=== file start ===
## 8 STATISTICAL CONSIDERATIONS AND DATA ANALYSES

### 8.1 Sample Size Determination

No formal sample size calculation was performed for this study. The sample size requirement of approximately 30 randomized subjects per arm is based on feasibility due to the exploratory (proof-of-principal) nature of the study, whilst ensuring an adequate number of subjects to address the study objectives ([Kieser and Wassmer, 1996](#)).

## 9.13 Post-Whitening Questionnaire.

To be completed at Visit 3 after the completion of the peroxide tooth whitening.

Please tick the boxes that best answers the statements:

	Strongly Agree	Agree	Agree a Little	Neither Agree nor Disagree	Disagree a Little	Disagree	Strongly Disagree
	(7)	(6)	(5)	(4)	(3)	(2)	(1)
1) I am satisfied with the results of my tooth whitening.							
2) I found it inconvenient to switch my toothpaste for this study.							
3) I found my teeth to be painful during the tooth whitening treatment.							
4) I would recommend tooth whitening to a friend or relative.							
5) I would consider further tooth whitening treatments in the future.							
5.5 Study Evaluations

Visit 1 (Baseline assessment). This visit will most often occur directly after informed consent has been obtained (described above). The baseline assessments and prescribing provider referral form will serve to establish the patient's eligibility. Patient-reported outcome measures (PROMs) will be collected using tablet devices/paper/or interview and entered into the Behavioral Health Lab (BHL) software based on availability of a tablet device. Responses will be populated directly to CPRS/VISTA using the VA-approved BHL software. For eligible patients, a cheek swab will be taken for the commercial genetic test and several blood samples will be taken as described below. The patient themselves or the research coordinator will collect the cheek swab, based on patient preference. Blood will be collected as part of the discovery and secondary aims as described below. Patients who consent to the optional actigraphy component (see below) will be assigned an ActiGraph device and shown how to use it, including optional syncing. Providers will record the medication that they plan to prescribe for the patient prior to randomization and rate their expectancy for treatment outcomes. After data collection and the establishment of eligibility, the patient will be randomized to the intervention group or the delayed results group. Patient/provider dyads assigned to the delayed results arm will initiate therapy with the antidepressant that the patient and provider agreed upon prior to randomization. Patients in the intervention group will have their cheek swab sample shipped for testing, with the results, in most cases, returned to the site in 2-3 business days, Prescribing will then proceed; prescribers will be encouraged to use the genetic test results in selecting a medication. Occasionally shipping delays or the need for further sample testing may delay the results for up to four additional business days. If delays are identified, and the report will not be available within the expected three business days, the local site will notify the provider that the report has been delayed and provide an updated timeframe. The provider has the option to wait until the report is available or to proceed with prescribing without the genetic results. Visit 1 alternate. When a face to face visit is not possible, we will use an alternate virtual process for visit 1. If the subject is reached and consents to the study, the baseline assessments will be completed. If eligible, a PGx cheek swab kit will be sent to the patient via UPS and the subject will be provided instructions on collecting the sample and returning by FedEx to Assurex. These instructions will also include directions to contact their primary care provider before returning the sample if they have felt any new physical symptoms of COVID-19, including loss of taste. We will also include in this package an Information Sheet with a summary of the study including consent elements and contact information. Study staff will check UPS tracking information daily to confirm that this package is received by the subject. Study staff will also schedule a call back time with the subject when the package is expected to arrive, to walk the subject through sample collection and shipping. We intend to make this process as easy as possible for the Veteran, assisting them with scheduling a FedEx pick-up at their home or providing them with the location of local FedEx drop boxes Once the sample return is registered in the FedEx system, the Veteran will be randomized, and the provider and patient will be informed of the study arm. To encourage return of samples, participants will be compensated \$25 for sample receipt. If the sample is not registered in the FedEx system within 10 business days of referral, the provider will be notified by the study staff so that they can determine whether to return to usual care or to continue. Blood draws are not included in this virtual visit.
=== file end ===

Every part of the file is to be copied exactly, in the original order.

## 8 STATISTICAL CONSIDERATIONS AND DATA ANALYSES

### 8.1 Sample Size Determination

No formal sample size calculation was performed for this study. The sample size requirement of approximately 30 randomized subjects per arm is based on feasibility due to the exploratory (proof-of-principal) nature of the study, whilst ensuring an adequate number of subjects to address the study objectives ([Kieser and Wassmer, 1996](#)).

## 9.13 Post-Whitening Questionnaire.

To be completed at Visit 3 after the completion of the peroxide tooth whitening.

Please tick the boxes that best answers the statements:

	Strongly Agree	Agree	Agree a Little	Neither Agree nor Disagree	Disagree a Little	Disagree	Strongly Disagree
	(7)	(6)	(5)	(4)	(3)	(2)	(1)
1) I am satisfied with the results of my tooth whitening.							
2) I found it inconvenient to switch my toothpaste for this study.							
3) I found my teeth to be painful during the tooth whitening treatment.							
4) I would recommend tooth whitening to a friend or relative.							
5) I would consider further tooth whitening treatments in the future.							
5.5 Study Evaluations

Visit 1 (Baseline assessment). This visit will most often occur directly after informed consent has been obtained (described above). The baseline assessments and prescribing provider referral form will serve to establish the patient's eligibility. Patient-reported outcome measures (PROMs) will be collected using tablet devices/paper/or interview and entered into the Behavioral Health Lab (BHL) software based on availability of a tablet device. Responses will be populated directly to CPRS/VISTA using the VA-approved BHL software. For eligible patients, a cheek swab will be taken for the commercial genetic test and several blood samples will be taken as described below. The patient themselves or the research coordinator will collect the cheek swab, based on patient preference. Blood will be collected as part of the discovery and secondary aims as described below. Patients who consent to the optional actigraphy component (see below) will be assigned an ActiGraph device and shown how to use it, including optional syncing. Providers will record the medication that they plan to prescribe for the patient prior to randomization and rate their expectancy for treatment outcomes. After data collection and the establishment of eligibility, the patient will be randomized to the intervention group or the delayed results group. Patient/provider dyads assigned to the delayed results arm will initiate therapy with the antidepressant that the patient and provider agreed upon prior to randomization. Patients in the intervention group will have their cheek swab sample shipped for testing, with the results, in most cases, returned to the site in 2-3 business days, Prescribing will then proceed; prescribers will be encouraged to use the genetic test results in selecting a medication. Occasionally shipping delays or the need for further sample testing may delay the results for up to four additional business days. If delays are identified, and the report will not be available within the expected three business days, the local site will notify the provider that the report has been delayed and provide an updated timeframe. The provider has the option to wait until the report is available or to proceed with prescribing without the genetic results. Visit 1 alternate. When a face to face visit is not possible, we will use an alternate virtual process for visit 1. If the subject is reached and consents to the study, the baseline assessments will be completed. If eligible, a PGx cheek swab kit will be sent to the patient via UPS and the subject will be provided instructions on collecting the sample and returning by FedEx to Assurex. These instructions will also include directions to contact their primary care provider before returning the sample if they have felt any new physical symptoms of COVID-19, including loss of taste. We will also include in this package an Information Sheet with a summary of the study including consent elements and contact information. Study staff will check UPS tracking information daily to confirm that this package is received by the subject. Study staff will also schedule a call back time with the subject when the package is expected to arrive, to walk the subject through sample collection and shipping. We intend to make this process as easy as possible for the Veteran, assisting them with scheduling a FedEx pick-up at their home or providing them with the location of local FedEx drop boxes Once the sample return is registered in the FedEx system, the Veteran will be randomized, and the provider and patient will be informed of the study arm. To encourage return of samples, participants will be compensated \$25 for sample receipt. If the sample is not registered in the FedEx system within 10 business days of referral, the provider will be notified by the study staff so that they can determine whether to return to usual care or to continue. Blood draws are not included in this virtual visit.